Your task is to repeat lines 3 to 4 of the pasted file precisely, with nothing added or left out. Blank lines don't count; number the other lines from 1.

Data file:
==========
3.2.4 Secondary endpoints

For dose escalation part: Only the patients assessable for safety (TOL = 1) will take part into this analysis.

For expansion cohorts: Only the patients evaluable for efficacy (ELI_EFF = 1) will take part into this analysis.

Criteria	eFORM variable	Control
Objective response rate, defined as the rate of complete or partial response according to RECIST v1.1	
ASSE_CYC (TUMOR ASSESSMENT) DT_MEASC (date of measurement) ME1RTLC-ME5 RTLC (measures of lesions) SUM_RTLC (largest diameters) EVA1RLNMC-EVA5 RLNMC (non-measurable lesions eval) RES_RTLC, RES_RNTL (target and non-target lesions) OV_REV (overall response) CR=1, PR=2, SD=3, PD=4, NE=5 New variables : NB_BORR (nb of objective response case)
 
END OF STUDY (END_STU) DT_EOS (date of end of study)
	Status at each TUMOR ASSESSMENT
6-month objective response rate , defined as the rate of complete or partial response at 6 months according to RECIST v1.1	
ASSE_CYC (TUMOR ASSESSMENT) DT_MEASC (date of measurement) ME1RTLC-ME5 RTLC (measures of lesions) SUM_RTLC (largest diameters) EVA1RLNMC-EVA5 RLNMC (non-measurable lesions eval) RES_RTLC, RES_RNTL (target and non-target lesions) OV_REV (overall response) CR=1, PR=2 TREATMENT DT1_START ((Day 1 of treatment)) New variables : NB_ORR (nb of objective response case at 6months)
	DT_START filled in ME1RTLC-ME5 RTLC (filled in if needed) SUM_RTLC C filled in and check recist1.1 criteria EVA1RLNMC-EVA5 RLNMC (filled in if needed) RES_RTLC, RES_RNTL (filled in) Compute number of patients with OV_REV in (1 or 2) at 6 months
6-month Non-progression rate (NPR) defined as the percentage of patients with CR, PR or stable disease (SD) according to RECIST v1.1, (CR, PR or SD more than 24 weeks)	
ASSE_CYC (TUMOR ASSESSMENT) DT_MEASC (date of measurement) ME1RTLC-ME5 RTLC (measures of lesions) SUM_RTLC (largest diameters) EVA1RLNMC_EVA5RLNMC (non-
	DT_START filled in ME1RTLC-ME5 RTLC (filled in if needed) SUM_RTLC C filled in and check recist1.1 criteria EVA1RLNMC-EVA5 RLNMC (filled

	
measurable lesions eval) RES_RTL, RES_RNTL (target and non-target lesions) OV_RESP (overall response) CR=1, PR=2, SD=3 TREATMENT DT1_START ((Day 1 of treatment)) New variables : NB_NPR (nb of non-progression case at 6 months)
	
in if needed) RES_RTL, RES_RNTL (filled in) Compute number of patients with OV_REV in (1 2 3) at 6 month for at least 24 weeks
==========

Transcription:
For expansion cohorts: Only the patients evaluable for efficacy (ELI_EFF = 1) will take part into this analysis.

Criteria	eFORM variable	Control